What is Flame cell plasma cell?

Flame cells are plasma cells with a distinctive pinkish hue in the outer rim of the cytoplasm. This appearance is thought to be the result of precipitated immunoglobulin. These cells can be found in plasma cell dyscrasias as well as cases of chronic infection or inflammation.

What is a flame cell Multiple Myeloma?

Flame cells are atypical plasma cells with irregular cytoplasmic projections that stain bright purple-red with Wright-Giemsa stain. They are usually associated with IgA myeloma but may be seen in non-IgA myelomas, MGUS, as well as reactive plasmacytosis.

What is a disorder of plasma cells?

Plasma cell diseases are a type of blood cancer in which plasma cells become malignant and can cause damage to the bones, kidneys, heart, bone marrow and immune system, and as a result can make patients sick.

What is the function of flame cells?

The main function of flame cells is osmoregulation and excretion.

Where are plasma cells found in lymph nodes?

Plasma cells are present near the necrotic areas along with histiocytes, lymphocytes, immunoblasts, and abundant karyorrhectic debris. In contrast to Kikuchi-Fujimoto disease, neutrophils may be present and plasma cell infiltrate is more common.

Is multiple myeloma and plasma cell myeloma the same thing?

A type of cancer that begins in plasma cells (white blood cells that produce antibodies). Also called Kahler disease, multiple myeloma, and myelomatosis.

What is the difference between plasma cell myeloma and multiple myeloma?

Multiple myeloma cells also damage and weaken the bone. Plasma cell neoplasms are diseases in which abnormal plasma cells or cells form tumors in the bones or soft tissues of the body. The plasma cells also make an antibody protein, called M protein, that is not needed by the body and does not help fight infection.

Is plasma cell dyscrasia fatal?

Serious and potentially life-threatening paraneoplastic complications can occur in plasma cell dyscrasias regardless of tumor cell burden, myeloma protein levels, or the presence of other criteria suggesting the dyscrasia has entered a malignant phase.

Why are flame cells called flame cells?

Their excretory system consists of two tubules connected to a highly branched duct system. The cells in the tubules are called flame cells (or protonephridia) because they have a cluster of cilia that looks like a flickering flame when viewed under the microscope, as illustrated in Figure 22.10a.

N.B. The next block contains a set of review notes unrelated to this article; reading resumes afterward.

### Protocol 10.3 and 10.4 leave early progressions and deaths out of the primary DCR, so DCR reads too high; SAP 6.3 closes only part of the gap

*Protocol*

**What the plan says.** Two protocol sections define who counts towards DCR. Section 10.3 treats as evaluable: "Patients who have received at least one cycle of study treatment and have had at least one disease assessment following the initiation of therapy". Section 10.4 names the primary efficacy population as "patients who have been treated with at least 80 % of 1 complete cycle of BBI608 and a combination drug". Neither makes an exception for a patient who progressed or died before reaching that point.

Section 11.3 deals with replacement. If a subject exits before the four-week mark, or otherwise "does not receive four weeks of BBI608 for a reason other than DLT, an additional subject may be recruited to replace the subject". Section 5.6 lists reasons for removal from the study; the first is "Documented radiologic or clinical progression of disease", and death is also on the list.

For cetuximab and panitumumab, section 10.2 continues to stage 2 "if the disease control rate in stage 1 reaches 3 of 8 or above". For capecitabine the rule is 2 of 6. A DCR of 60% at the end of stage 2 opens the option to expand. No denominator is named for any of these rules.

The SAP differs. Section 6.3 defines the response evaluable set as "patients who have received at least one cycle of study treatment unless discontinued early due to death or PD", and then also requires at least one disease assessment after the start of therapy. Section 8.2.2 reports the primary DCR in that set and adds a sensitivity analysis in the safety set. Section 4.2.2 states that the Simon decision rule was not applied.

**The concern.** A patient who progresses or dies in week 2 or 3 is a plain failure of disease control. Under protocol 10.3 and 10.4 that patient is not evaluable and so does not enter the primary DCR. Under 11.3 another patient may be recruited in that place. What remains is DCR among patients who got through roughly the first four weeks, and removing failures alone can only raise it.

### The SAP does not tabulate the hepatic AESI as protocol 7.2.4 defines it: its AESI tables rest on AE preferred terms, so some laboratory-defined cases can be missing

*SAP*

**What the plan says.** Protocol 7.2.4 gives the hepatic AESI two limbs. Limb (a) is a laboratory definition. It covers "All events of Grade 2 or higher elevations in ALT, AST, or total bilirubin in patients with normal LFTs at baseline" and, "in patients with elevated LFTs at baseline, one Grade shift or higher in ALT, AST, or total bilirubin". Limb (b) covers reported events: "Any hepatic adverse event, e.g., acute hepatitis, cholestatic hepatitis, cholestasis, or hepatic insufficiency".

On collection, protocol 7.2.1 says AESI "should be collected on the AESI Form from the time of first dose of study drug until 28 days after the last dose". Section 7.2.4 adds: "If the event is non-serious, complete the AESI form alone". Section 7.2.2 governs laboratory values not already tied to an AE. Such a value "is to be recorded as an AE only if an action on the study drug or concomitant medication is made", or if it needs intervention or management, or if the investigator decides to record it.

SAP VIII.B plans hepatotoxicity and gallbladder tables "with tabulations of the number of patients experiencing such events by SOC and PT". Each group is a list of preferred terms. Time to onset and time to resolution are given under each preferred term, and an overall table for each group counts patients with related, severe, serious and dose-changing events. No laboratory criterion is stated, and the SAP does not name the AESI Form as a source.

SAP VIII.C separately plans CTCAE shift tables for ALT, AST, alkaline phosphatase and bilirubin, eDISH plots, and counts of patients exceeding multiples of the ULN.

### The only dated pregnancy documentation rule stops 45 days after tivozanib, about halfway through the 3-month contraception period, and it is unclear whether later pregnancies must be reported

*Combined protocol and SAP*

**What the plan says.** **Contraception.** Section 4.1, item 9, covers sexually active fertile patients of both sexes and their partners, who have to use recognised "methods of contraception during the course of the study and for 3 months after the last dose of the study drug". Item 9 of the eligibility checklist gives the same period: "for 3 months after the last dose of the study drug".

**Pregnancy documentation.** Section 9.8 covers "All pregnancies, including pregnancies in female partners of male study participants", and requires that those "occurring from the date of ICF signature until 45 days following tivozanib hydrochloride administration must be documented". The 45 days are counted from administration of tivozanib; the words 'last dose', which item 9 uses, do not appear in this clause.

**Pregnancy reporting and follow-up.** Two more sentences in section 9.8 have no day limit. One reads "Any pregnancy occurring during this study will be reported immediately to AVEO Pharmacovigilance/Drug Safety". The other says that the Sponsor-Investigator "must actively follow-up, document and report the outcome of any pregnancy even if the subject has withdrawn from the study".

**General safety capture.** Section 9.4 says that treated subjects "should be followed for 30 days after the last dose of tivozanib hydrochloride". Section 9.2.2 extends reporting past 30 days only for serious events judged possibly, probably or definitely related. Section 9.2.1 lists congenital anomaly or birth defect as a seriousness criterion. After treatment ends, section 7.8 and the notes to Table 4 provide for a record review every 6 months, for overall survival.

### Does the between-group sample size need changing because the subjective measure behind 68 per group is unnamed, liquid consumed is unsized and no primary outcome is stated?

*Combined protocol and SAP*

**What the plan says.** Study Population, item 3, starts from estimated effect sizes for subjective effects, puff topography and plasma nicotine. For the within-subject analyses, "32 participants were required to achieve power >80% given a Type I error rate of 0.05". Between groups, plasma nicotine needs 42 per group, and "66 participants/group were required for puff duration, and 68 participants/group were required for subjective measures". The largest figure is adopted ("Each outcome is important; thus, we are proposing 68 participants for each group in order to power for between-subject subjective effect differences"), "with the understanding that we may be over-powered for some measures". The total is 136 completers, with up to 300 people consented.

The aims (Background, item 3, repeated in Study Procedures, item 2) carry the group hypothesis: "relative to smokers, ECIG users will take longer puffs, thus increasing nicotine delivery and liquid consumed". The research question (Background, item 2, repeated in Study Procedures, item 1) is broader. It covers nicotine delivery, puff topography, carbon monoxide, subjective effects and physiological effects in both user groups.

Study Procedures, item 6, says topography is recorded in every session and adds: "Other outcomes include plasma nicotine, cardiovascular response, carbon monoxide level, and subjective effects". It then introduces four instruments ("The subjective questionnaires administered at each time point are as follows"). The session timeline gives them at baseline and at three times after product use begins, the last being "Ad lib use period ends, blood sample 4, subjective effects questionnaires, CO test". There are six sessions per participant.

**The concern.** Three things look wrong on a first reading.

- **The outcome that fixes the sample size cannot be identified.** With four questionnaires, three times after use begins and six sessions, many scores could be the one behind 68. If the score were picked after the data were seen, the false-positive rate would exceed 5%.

What is the function of flame cells in which phylum are they found?

Flame cells are excretory organs, present in the phylum Platyhelminthes (flatworms).

What are plasma cells and their function?

Plasma cells are differentiated B-lymphocyte white blood cells capable of secreting immunoglobulin, or antibody. These cells play a significant role in the adaptive immune response, namely, being the main cells responsible for humoral immunity.

How do plasma cells become activated?

Mature B and T cells exit the primary lymphoid organs and are transported via the bloodstream to the secondary lymphoid organs, where they become activated by contact with foreign materials, or antigens.

How do you test for plasma cell dyscrasia?

Which tests are available to monitor plasma cell dyscrasias? Quantitative monoclonal protein tests are used to monitor response to therapy and disease progression. Quantitative tests include serum protein electrophoresis (SPEP), serum free light chain (SFLC), and urine protein electrophoresis (UPEP)‚Äč measurements.

What is the treatment for plasma cell dyscrasia?

The use of serotherapy to treat patients with plasma cell dyscrasias (PCDs) has been sought by us and others. Candidate antigens that have been targeted or proposed for targeting in PCDs include the immunoglobulin idiotype, CD19, CD38, CD54, CD126, HM1. 24, and Muc-1 core protein.

What is function of flame cells?

How does a flame cell work?

Flame cells function like a kidney, removing waste materials through filtration. The cilia propel waste matter down the tubules and out of the body through excretory pores that open on the body surface; cilia also draw water from the interstitial fluid, allowing for filtration.

What are plasma cell dyscrasias?

Plasma cell dyscrasias can lead to a deposition of light-chain immunoglobulins in the tissues. They are most commonly seen in the kidneys and less frequently in the skin and lungs.6,7 Involvement of the liver is a rare finding and can lead to hepatic dysfunction. Clinical findings include hepatomegaly and altered liver function tests.

What are the renal lesions of plasma cell dyscrasias (CDs)?

The renal lesions of patients with plasma cell dyscrasias present with a variety of glomerular, tubular, and vascular lesions. Proteinaceous casts are common in all forms of chronic interstitial nephritis.

Which tests are performed in the workup of plasma cell dyscrasia?

The presence of a plasma cell dyscrasia must be investigated with serum and urine immunofixation electrophoresis; generally patients present with an IgG or IgA light-chain monoclonal gammopathy. Endocrinological abnormalities must be searched with assessment of thyrotropin, glucose, and sex hormone levels.

What are the types of plasma cell dyscrasia-associated amyloidosis?

There are two different types of plasma cell dyscrasia-associated amyloidosis syndromes: amyloid light chain amyloidosis (AL amyloidosis) in which amyloid deposits consist of free light chains and amyloid heavy chain amyloidosis (AH amyloidosis) in which amyloid deposits contain only free heavy chains.

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